The Affiliation Effect in First-Price Auctions

Networks, the Internet, and Cloud Computing and Internet

Article Snapshot


Joris Pinske and Guofu Tan


Econometrica, Vol. 73, No. 1, pp. 263-277, 2005


This paper considers a novel feature of bidding processes in a type of auction called affiliated private value auctions.

Policy Relevance

In auctions where the item is sold to the highest bidder at the highest bid, it is difficult to distinguish between common value and private value auctions using bid data.

Main Points

  • Auctions have been thoroughly scrutinized by economists.

  • In a private value auction, each bidder knows how much she truly values the object being auctioned but is unsure how other bidders value it. This is distinct from a common value auction, where each bidder has a guess of the object’s value but none of them are certain they are correct.

  • Sometimes a bidder’s valuation may be high because an object is valuable to everyone or because the object is particularly valuable to the bidder. This kind of auction is called affiliated.

  • When an auction is first-price, the highest bidder gets the object, and pays her bid exactly. First-price auctions may be common value or private value.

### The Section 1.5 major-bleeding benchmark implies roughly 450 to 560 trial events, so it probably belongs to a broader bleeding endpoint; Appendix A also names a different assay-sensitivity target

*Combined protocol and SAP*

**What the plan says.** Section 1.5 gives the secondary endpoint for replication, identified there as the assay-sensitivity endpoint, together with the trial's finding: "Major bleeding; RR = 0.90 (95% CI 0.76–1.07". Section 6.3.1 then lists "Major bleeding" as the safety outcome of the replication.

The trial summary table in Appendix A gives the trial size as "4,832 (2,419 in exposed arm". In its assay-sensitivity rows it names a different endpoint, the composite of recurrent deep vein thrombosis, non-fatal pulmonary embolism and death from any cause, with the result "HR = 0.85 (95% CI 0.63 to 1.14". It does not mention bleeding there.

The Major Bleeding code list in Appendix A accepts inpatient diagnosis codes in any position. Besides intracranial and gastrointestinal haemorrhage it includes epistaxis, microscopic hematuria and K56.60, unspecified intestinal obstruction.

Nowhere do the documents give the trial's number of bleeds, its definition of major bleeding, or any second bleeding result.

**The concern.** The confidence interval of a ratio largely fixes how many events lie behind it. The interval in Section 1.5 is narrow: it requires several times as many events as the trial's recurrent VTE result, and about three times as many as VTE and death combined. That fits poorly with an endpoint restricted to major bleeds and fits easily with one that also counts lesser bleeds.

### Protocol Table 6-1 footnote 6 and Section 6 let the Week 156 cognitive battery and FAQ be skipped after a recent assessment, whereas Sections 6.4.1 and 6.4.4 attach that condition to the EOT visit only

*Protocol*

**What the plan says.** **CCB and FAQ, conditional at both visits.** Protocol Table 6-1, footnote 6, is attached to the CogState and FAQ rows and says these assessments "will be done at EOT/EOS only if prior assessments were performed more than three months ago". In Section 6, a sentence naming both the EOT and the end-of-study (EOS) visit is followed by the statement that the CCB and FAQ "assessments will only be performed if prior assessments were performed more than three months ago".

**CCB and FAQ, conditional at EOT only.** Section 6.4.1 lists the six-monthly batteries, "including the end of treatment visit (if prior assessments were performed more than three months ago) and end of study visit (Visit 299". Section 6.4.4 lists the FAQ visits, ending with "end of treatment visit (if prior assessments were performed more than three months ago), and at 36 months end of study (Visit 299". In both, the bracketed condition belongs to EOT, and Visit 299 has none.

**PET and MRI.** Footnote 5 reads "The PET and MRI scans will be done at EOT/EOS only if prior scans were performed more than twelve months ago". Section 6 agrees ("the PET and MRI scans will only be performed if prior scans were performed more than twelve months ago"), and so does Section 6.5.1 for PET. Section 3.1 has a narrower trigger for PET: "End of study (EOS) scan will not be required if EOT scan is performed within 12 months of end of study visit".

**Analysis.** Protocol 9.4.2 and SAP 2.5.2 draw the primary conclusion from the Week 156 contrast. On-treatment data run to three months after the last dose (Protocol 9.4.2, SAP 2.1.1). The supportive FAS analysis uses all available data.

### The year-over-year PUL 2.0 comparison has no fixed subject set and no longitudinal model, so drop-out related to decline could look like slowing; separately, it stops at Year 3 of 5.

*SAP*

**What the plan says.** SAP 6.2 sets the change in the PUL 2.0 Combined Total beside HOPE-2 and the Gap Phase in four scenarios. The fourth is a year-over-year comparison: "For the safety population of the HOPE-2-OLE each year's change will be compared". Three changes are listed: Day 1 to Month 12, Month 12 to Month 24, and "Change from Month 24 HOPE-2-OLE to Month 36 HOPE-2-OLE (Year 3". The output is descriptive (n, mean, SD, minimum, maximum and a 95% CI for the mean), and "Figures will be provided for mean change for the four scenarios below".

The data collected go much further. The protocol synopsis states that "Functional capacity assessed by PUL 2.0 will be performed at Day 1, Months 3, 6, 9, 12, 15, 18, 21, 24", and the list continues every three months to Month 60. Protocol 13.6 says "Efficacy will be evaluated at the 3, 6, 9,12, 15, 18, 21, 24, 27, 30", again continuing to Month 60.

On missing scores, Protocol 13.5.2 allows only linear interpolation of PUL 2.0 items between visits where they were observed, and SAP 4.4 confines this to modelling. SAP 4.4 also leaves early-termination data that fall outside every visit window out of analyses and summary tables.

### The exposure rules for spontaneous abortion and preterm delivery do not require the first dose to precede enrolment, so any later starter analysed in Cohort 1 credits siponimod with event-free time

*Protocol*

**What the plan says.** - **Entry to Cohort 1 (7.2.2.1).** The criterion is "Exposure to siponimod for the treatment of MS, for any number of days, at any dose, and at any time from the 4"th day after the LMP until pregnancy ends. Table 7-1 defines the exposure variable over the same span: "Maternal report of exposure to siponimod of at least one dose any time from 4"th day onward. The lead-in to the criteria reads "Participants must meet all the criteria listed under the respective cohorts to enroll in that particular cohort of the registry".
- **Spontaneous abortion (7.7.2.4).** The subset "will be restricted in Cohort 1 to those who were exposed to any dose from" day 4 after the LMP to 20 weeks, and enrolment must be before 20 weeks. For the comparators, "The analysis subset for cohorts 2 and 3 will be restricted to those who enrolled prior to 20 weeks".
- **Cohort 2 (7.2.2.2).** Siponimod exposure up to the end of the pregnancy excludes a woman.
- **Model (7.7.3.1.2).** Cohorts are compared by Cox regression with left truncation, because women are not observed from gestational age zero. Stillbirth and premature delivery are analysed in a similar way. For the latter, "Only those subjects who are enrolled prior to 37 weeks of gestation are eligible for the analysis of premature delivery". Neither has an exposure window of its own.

• In a first-price affiliated private value auction, bidders who value the object highly realize they likely value the object more highly than other bidders, and revise their bid downward: they know they are still likely to win and get away with paying less to the auctioneer. This is called the affiliation effect.
    • A rough example: if an auctioneer is offering my great-grandfather’s pocketwatch to a room full of bidders, I might bid much less than the heirloom’s true value to me. Unless the room is full of my grandfather’s other descendents, I should be able to win the pocketwatch paying a low price.

    • Under these conditions, it is possible for bidders in an auction to bid less as more bidders participate in the auction. This is a novel and counterintuitive result.

  • In common price auctions, bidders are uncertain what an auctioned object is worth, but all of them have guesses about its true value. If a bidder with a high valuation guess does not adjust his bid downward, he is likely to win the auction but receive an object worth less than he paid. This phenomenon is called the Winner’s Curse and closely resembles the affiliation effect. Consequently it is difficult to use bid data to determine whether a first-price auction is of the common value or private value type.

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